What options does a beneficiary have against a bad trustee? Let's say a trustee is abusing their position and not distributing funds to the beneficiary. Maybe they've frozen them out of the trust completely and are using other people's money to enrich themselves: trips to Hawaii, new cars, the whole nine yards. I've seen it before.
Let's start by taking stock of trustee advantages. Trustees usually possess the financial and legal power to defend against trust challenges. This is altogether suitable for trusts that are appropriately formed or amended. But what's suitable for good conduct doesn't work in defending bad conduct. Challenges to trusts formed or amended by bad conduct present many hurdles to challengers - the financial ability to commence a civil prosecution, taking the wrongdoer to court, is often chief among them. Trust defenders, even trust defenders of bad conduct, frequently hold the balance of power in trust litigation.
Given these facts, what's the smart way to take legal action against an abusive trustee? The balance of power may be leveled or even shift when a trust challenger or disinherited heir is able to hire their lawyer on a contingency fee basis. It is very hard for low and moderate-income people to mount challenges against well-financed defendants. Contingency fee arrangements provide fair access to the legal system to a significant number of people who would not otherwise be able to hire experienced lawyers for what can be expensive litigation.
When we represent clients on a contingency basis, we adhere to the ethical rules set in place by the State Bar and the safeguards of California's Business and Professions Code. These include the following guidelines:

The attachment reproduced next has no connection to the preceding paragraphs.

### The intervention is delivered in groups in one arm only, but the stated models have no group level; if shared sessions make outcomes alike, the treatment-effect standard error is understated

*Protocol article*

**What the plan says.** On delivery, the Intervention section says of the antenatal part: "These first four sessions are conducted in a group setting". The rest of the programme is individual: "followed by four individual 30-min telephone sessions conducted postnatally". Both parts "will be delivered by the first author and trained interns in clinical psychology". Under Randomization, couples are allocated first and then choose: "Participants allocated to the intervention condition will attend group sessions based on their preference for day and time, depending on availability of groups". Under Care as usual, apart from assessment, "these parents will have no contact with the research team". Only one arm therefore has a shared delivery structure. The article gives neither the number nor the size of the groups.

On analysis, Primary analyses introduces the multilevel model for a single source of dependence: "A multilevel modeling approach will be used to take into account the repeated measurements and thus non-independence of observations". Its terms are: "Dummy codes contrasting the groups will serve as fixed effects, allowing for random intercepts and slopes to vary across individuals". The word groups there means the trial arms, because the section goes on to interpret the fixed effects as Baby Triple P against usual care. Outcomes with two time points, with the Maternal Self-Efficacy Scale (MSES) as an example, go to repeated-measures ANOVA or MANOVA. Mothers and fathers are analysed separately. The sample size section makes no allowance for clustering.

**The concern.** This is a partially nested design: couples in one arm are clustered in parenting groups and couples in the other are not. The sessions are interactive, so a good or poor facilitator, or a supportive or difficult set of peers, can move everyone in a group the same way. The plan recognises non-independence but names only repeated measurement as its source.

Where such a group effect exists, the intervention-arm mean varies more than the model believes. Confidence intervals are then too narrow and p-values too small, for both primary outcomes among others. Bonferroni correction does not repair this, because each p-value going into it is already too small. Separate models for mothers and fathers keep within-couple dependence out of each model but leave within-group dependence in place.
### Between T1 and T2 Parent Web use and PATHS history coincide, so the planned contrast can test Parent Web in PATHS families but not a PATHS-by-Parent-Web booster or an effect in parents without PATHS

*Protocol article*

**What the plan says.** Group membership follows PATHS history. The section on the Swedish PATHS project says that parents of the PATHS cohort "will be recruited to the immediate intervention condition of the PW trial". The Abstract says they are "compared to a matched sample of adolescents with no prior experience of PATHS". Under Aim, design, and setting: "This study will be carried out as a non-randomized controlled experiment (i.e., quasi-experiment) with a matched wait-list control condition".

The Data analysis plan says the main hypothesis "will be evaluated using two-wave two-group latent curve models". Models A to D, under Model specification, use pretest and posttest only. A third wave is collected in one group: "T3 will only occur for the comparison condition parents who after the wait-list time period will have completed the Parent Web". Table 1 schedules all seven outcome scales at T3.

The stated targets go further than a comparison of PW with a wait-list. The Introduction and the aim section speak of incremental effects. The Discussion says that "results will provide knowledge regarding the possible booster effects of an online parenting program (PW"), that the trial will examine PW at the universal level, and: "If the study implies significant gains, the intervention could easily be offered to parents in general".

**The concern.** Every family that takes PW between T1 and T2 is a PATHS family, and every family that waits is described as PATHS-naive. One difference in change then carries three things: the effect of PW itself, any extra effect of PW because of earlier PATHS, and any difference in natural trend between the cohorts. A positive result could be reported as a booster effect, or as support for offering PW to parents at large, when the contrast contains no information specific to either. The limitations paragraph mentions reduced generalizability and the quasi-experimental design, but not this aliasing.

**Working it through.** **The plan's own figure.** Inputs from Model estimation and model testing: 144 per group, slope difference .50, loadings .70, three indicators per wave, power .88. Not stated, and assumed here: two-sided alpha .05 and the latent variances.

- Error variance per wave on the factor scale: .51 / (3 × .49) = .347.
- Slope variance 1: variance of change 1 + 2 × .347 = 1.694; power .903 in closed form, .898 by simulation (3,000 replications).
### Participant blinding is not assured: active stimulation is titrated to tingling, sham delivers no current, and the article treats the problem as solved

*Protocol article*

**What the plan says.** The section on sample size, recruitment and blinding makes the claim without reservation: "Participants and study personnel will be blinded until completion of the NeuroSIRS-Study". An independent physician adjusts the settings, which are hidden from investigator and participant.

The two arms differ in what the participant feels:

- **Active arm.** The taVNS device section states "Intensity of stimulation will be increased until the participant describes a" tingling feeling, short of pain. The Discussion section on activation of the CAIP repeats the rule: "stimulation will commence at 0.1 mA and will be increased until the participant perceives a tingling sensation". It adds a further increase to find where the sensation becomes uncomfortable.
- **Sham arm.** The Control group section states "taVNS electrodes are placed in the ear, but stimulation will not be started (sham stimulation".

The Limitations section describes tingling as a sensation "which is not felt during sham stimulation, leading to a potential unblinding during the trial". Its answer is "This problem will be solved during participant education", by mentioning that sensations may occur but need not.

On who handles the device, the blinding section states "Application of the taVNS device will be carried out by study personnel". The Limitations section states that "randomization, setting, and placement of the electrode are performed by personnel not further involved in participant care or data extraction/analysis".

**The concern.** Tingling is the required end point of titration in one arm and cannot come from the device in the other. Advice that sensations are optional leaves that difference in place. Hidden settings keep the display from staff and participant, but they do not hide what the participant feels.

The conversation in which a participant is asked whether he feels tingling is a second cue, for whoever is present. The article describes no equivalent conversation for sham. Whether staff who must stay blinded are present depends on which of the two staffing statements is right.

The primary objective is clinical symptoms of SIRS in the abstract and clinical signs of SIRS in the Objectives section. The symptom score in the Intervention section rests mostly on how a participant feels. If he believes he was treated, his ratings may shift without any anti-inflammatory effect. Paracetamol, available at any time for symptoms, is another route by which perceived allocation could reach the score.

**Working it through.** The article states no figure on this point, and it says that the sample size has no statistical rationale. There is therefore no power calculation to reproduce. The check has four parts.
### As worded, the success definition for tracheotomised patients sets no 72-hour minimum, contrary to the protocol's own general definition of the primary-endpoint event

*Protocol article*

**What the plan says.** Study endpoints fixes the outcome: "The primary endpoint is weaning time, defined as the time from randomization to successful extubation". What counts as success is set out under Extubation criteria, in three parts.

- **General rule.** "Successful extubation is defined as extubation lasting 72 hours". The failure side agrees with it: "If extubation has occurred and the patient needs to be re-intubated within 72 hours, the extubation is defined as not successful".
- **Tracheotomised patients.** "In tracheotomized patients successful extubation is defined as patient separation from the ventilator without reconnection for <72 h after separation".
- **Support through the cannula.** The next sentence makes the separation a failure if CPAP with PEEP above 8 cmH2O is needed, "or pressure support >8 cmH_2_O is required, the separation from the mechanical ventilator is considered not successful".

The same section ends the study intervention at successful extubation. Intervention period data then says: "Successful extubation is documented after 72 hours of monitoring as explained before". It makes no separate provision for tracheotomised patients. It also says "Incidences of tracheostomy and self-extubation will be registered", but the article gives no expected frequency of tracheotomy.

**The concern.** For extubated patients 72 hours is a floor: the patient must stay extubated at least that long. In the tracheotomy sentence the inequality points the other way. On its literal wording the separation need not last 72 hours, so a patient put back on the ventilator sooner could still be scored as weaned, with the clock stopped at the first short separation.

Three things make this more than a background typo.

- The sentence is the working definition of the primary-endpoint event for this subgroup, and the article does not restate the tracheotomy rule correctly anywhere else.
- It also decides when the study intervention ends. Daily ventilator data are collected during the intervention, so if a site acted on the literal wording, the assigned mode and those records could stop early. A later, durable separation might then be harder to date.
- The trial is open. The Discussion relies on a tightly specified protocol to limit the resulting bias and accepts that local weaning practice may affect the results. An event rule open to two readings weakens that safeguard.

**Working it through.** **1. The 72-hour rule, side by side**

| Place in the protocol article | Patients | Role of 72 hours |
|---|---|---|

What are the rules for attorney contingency fees?
- 1) The agreement is in writing with a signed duplicate provided to the client;
- 2) The client is notified that the fee is negotiable;
- 3) The client is notified of the percentage fee as well as how costs and disbursements will affect the size of the fee and the client's recovery.
Source: CA Business and Professions Code
Wrongdoer trustees might laugh when they think they hold all the cards against a beneficiary. They're no longer laughing when faced with veteran litigators who know the law and can shift the balance of power.
Hackard Law protects trust beneficiary interests in major cases across California, including in Los Angeles, Santa Clara, Alameda, San Diego and Sacramento. We take action where we think we can make a significant difference. If you think a contingency arrangement may be right for your case, you can call us at 916-313-3030. We'll be glad to see how we can help you.